the
lower
and
middle
nodes.
Leaves
few;
blades
narrow,
usually
5-15
mm.
but
sometimes
20
mm.
wide,
the
longer
ones
attenuated
towards
the
base,
with
the
mid
rib
stout
in
robust
specimens.
Panicle
very
narrow,
oblong
or
elliptic-oblong,
15-60
cm.
long,
mostly
1-5
cm.
wide
;
branches
very
slender,
erect
or
suberect,
the
lower
5-15
cm.
long,
bare
for
1-5
cm.
from
the
base.
Racemes
fragile,
few-
to
7-noded,
up
to
4
cm.
long;
internodes
4-5
mm.
long,
ciliate
with
whitish
hairs
1-2
mm.
long,
pedicels
similar
or
a
little
shorter.
Sessile
spikelets
narrowly
lanceolate,
acute,
6.5-7
mm.
long,
2-2.5
mm.
wide,
pale
straw-colour
or
at
length
cream
to
buff
yellow,
with
a
few
greenish
nerves
visible
above
the
middle
of
the
lower
glume,
rarely
with
purplish
colouring,
becoming
somewhat
glossy
when
mature
;
callus
moderately
to
densely
bearded.
Glumes
coriaceous
from
near
the
base
to
the
middle
or
somewhat
above
the
middle,
then
subcoriaceous
to
papery;
lower
with
11-13
primary
nerves,
the
keels
evident
from
about
the
middle,
narrowly
marginate
and
spinulously
ciliolate
in
the
upper
third,
terminating
in
minute
teeth
below
the
short
hyaline
tip,
generally
sparsely
strigillose
or
at
length
almost
glabrous
;
upper
with
7
primary
nerves,
keeled
above
the
middle,
scabrid
in
the
upper
third
otherwise
almost
glabrous
except
for
the
long-ciliate
hyaline
margins.
Lemmas
thinly
long-ciliate;
lower
elliptic-oblong,
about
5
mm.
long;
upper
ovate-elliptic,
3.5-4
mm.
long,
with
the
lobes
0.5-1
mm.
deep
and
a
slender
awn
from
the
sinus
8-16
mm.
long.
Anthers
2.5-3
mm.
long.
Grains
narrowly
obovate-elliptic,
2.5-3
mm.
long,
1.5-2
mm.
wide,
reddish
brown,
embryo-mark
distinct.
Pedicelled
spikelets
usually
d,
but
sometimes
reduced,
6-7
mm.
long,
readily
deciduous;
lower
glume
9-nerved,
upper
7-
to
8-nerved;
anthers
about
2
mm.
long.
DIAGNOSTIC
CHARACTERS
AND
AFFINITIES
The
long
very
narrow
panicle,
with
its
branches
suberect
and
keeping
near
to
the
rhachis,
combined
with
the
narrow
lanceolate
spikelets
6.5-7
mm.
long,
furnished
with
long
slender
awns,
generally
suffice
to
enable
this
species
to
be
distinguished
from
its
nearest
relative,
S.
lanceolatum.
The
latter
has
a
broader
panicle
as
well
as
wider
lanceo-
late
sessile
spikelets
with
stouter
awns.
When
the
panicles
of
S.
virgatum
have
been
disarranged
and
the
branches
spread
out,
as
sometimes
happens
in
pressing
and
mounting
the
specimens,
they
lose
their
characteristic
shape.
Both
the
panicles
and
the
spikelets
are
usually
of
a
pale
straw
colour
to
cream
or
buff,
and
it
is
only
rarely
that
they
become
tinged
with
mahogany
or
brownish
purple
colour.
DISTRIBUTION
AND
UTILITY
From
the
specimens
at
present
available
it
would
appear
that
the
natural
distribution
of
S.
virgatum
is
mainly
confined
to
the
hotter
and
drier
districts
of
Egypt
and
the
Anglo-Egyptian
Sudan.
Chiovenda
(in
Fl.
Somali,
2,
438,
1932)
also
records
it
from
the
Juba
province
of
Italian
Somaliland.
A
poor
specimen
in
the
Kew
Herbarium,
however,
Cieferi
159,
collected
in
the
same
province,
and
from
which
all
the
racemes
have
fallen,
has
hairy
spikelets
with
stoutish
awns
like
those
of
S.
lanceolatum,
and
it
is
possible
that
some
of
the
other
specimens
from
Juba
province
may
belong
to
this
latter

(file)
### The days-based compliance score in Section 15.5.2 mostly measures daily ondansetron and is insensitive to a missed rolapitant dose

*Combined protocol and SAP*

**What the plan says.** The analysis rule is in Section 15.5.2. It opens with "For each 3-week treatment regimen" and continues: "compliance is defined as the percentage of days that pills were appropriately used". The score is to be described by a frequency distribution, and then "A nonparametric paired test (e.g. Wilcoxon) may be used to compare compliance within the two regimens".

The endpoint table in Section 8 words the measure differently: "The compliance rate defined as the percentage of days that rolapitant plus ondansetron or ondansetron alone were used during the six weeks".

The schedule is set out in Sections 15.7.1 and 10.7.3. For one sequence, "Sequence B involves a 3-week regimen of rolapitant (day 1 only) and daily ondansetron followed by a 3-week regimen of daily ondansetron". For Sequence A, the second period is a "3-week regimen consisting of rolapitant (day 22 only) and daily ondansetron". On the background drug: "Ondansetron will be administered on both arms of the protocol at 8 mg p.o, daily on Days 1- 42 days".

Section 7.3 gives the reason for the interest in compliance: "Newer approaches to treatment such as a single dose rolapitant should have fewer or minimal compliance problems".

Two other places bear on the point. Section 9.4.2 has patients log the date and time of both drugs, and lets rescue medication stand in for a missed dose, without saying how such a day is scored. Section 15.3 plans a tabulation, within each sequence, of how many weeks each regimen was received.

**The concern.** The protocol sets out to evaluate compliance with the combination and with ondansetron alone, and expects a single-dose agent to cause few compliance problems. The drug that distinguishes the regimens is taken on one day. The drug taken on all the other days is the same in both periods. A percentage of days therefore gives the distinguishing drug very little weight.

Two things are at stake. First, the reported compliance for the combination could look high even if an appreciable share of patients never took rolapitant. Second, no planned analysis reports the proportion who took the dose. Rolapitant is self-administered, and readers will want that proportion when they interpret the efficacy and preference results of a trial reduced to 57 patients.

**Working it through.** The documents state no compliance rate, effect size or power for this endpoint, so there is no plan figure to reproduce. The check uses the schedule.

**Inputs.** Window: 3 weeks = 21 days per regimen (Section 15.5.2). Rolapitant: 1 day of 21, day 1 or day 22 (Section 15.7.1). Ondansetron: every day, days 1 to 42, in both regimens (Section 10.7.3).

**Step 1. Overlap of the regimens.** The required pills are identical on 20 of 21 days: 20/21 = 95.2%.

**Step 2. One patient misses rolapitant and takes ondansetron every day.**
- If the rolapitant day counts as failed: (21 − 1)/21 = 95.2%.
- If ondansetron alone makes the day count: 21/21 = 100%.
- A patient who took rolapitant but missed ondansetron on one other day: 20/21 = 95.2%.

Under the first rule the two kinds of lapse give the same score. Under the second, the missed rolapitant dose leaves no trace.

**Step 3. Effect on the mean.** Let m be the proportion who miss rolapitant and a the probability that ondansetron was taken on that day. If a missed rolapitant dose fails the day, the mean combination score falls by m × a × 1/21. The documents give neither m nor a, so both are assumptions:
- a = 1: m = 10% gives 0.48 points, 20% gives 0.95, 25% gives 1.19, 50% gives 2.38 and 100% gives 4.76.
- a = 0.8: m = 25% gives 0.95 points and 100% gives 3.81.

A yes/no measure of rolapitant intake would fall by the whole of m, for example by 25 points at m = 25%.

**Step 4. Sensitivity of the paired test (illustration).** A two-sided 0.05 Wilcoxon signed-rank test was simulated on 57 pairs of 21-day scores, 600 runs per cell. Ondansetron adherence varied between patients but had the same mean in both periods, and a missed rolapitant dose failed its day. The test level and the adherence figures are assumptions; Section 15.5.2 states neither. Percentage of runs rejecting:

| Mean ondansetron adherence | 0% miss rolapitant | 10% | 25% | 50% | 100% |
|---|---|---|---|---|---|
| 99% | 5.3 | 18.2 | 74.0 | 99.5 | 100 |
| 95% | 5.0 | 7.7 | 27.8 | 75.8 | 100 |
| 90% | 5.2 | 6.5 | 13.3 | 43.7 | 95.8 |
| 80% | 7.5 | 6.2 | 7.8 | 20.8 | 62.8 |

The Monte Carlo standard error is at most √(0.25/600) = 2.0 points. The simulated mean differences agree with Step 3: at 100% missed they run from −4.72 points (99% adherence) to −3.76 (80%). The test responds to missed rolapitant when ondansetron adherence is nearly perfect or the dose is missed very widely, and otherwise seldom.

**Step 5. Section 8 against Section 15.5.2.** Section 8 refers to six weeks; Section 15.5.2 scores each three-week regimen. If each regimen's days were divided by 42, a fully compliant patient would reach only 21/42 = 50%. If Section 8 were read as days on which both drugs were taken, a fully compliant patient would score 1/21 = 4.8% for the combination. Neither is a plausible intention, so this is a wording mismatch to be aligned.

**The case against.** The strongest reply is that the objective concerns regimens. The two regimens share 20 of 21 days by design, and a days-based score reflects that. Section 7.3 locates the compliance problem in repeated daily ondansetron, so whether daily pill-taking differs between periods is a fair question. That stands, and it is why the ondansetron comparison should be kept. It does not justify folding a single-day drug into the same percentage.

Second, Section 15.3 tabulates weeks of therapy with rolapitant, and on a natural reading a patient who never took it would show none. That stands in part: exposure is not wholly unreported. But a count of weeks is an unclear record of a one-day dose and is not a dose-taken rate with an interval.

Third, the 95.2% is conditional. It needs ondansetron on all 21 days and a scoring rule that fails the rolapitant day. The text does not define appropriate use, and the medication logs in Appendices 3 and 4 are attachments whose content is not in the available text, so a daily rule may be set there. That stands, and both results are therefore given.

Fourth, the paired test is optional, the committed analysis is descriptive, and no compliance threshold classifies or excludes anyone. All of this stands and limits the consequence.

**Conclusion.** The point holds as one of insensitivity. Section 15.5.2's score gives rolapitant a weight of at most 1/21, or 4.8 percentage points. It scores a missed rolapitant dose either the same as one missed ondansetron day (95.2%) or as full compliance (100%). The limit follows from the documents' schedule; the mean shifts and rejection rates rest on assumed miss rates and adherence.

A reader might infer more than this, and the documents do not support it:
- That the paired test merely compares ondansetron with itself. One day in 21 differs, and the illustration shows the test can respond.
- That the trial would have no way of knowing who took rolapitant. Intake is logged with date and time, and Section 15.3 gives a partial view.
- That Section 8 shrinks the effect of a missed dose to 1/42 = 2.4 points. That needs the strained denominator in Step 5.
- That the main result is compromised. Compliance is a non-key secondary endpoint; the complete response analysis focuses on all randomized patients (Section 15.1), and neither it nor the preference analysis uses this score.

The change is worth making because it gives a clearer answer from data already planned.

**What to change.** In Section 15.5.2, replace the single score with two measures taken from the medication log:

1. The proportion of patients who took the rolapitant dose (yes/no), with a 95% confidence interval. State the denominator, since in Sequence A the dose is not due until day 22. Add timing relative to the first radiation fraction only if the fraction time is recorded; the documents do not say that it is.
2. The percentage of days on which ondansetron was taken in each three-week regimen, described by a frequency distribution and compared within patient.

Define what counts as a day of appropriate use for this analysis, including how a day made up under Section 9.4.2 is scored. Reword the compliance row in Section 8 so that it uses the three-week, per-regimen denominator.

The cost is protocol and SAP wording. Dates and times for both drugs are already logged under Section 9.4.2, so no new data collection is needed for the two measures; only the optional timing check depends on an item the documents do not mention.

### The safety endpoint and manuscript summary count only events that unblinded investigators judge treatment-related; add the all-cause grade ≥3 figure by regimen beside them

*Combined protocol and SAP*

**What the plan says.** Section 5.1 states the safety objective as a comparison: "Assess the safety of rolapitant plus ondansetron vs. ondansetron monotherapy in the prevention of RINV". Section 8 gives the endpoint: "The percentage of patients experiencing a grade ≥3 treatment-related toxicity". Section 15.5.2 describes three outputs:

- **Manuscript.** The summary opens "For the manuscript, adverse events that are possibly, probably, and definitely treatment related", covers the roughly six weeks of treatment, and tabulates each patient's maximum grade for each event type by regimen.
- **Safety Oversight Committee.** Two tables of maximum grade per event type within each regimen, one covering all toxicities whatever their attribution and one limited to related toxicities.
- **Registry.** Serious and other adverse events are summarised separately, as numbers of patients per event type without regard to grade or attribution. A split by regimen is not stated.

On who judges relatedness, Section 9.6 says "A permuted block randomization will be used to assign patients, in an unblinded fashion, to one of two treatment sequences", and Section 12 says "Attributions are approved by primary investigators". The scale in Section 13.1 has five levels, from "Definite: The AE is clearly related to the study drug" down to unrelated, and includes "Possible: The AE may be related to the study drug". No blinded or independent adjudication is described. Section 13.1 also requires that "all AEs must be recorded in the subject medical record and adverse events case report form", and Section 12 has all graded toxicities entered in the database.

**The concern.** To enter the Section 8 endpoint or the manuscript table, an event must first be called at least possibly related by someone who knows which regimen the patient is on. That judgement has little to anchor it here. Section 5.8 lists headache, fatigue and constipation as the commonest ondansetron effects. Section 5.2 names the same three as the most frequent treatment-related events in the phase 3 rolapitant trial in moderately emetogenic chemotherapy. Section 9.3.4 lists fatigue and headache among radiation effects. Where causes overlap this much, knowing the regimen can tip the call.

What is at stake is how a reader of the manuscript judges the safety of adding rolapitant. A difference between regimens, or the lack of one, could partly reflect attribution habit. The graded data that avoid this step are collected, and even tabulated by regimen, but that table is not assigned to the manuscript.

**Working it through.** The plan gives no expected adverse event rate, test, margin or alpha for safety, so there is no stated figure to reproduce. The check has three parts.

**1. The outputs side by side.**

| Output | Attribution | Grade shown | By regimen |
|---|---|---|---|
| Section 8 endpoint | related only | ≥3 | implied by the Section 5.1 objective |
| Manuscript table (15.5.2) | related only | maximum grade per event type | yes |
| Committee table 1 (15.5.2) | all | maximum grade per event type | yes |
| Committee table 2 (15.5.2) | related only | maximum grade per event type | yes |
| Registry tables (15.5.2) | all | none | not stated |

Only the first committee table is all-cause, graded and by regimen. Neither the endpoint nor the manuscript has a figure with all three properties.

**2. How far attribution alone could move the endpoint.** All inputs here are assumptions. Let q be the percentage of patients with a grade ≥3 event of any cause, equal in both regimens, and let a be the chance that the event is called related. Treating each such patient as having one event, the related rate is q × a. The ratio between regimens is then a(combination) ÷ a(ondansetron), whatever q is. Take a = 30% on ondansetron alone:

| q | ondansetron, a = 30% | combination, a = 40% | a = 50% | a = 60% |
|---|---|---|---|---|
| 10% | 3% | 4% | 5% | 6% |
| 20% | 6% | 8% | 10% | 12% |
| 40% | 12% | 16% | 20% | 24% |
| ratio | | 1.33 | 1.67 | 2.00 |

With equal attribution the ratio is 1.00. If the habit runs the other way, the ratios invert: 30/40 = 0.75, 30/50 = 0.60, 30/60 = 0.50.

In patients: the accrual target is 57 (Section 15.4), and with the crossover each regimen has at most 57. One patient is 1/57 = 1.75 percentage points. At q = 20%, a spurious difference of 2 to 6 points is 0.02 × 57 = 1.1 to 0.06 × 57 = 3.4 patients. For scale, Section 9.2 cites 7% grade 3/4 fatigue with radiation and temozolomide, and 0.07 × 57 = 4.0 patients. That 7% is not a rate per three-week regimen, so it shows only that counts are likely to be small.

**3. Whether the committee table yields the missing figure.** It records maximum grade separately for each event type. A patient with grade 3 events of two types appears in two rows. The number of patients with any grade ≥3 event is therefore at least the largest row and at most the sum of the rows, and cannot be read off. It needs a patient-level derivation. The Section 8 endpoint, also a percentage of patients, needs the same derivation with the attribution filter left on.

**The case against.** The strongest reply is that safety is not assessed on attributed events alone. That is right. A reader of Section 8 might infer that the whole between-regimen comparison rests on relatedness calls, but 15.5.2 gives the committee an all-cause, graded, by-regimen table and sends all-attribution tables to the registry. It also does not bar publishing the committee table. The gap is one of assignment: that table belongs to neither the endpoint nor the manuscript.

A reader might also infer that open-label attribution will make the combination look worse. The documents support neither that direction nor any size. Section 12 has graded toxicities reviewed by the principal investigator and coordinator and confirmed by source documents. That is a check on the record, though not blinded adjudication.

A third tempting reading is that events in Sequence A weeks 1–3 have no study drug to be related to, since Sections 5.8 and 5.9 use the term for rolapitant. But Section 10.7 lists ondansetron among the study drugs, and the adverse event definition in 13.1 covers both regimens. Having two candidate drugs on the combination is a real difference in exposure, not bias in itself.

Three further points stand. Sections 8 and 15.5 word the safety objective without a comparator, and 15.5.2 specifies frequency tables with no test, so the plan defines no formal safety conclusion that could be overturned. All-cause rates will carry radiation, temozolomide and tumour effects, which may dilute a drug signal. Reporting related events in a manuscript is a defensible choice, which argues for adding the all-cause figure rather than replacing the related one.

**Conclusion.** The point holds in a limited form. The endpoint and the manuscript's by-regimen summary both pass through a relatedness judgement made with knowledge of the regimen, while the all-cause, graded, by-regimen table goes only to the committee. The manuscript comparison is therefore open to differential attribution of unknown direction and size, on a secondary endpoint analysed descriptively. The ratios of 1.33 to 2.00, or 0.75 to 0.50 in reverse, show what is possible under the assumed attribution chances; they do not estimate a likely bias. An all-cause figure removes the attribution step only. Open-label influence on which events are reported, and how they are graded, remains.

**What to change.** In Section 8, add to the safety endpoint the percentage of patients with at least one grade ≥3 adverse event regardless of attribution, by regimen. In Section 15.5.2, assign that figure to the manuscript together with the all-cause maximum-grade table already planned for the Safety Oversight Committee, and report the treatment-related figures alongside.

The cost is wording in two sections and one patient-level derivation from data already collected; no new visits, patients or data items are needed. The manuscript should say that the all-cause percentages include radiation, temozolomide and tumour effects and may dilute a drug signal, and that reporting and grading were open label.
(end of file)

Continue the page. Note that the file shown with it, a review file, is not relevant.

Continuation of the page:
species.
S.
virgatum
was
introduced
from
Egypt
into
Algeria,
where
it
was
grown
for
fodder
under
the
name
of
Sorgho
Menu.
It
was
recommended
by
Trabut
(in
C.R.
Acad.
Agric.
Fr.
1916)
as
a
small
Sorghum
suitable
for
cultivation
in
dry
regions.
Piper
(in
Proc.
Biol.
Soc.
Wash.
28,
33,
1915)
states
that
seed
of
it
obtained
from
Trabut
was
introduced
into
the
United
States,
where
it
was
grown
for
some
years
under
the
name
of
Tunis
Grass.
Under
cultivation
in
the
United
States
it
behaved
purely
as
an
annual
and
it
was
found
to
cross
naturally
with
S.
sudanense
(Piper)
Stapf,
and
the
cultivated
sweet-stemmed
216
J.
D.
SNOWDEN
:
WILD
FODDER
SORGHUMS
OF
THE
SECTION
EU-SORGHUM
variety
known
as
Amber
[a
variety
of
S.
dochna
(Forsk.)
Snowden].
Among
early
re-
ferences
to
its
cultivation
in
the
United
States
under
the
name
of
Tunis
Grass
are
those
of
Oakley
in
1912
(U.S.
Dep.
Agric.
Year
Book,
pp.
499-501)
and
Vinall
in
1914
(Farmers'
Bull.
U.S.
Dep.
Agric.
no.
605,
p.
4).
The
slender
culms,
narrow
leaves,
and
fragile
racemes,
which
break
up
readily
and
allow
the
fruiting
spikelets
to
fall
so
easily
at
maturity,
tend
to
detract
from
the
usefulness
of
this
species
under
cultivation
and
it
has
been
superseded
in
most
districts
by
taller
species
with
more
abundant
foliage.
Most
of
the
specimens
enumerated
below
have
been
found
in
or
near
cultivated
lands,
often
in
sandy
soils,
but
sometimes
in
irrigated
lands.
EGYPT.
Near
Cairo
:
Talbia,
and
the
Pyramids,
Acherson
316
!
Bove
268
!
269
!
365
!
Bolland
(July
1912)
!
Keller
428
!
Meinertzhagen!
Shabetai
7
!
Ismailia,
Zagazig,
and
Muschler
(Dec.—Mar.
1904-5)
!
ANGLO-EGYPTIAN
SUDAN.
1
Between
Dongola
and
Meru,
Bromfield
32
!
Between
Khartoum
and
Berber,
Schweinfurth
529
!
538
!
Kordofan,
Kotschy
173
!
Khartoum,
Johnson!
Aylmer
322
!
408
!
Without
precise
locality,
Punter
!
Vern.
name.
Garawi.
SOUTH
AFRICA.
Bechuanaland:
Mafeking,
Nat.
Herb.
Pretoria
H.
11,074!
Vern.
name:
Tunis
Grass.
The
specimen
from
Mafeking
is
mixed
with
a
Sorghum
sp.
near
S.
mellitum
var.
australe
Snowden.
WEST
AUSTRALIA.
Swan
River,
Drummond!
The
specimen
from
West
Australia
was
cited
by
Bentham
(in
Fl.
Aust.
7,
540,
1878)
under
S.
halepense
Pers.
It
agrees
well
with
a
specimen
from
near
Cairo,
Egypt
(Bove
268,
collected
in
1830),
and
it
seems
possible
that
Drummond's
label
may
have
been
wrongly
attached
to
the
specimen.
Hackel
(in
DC.,
Monogr.
Phan.
6,
504,
1889)
cites
specimens
from
Upper
Egypt:
at
Damietta,
Ehrenberg;
Alexandria,
Wichura;
and
Suez,
Kotschy
It.
Syr.
882,
as
well
as
from
the
Oasis
of
Thebes,
Unger;
in
addition
to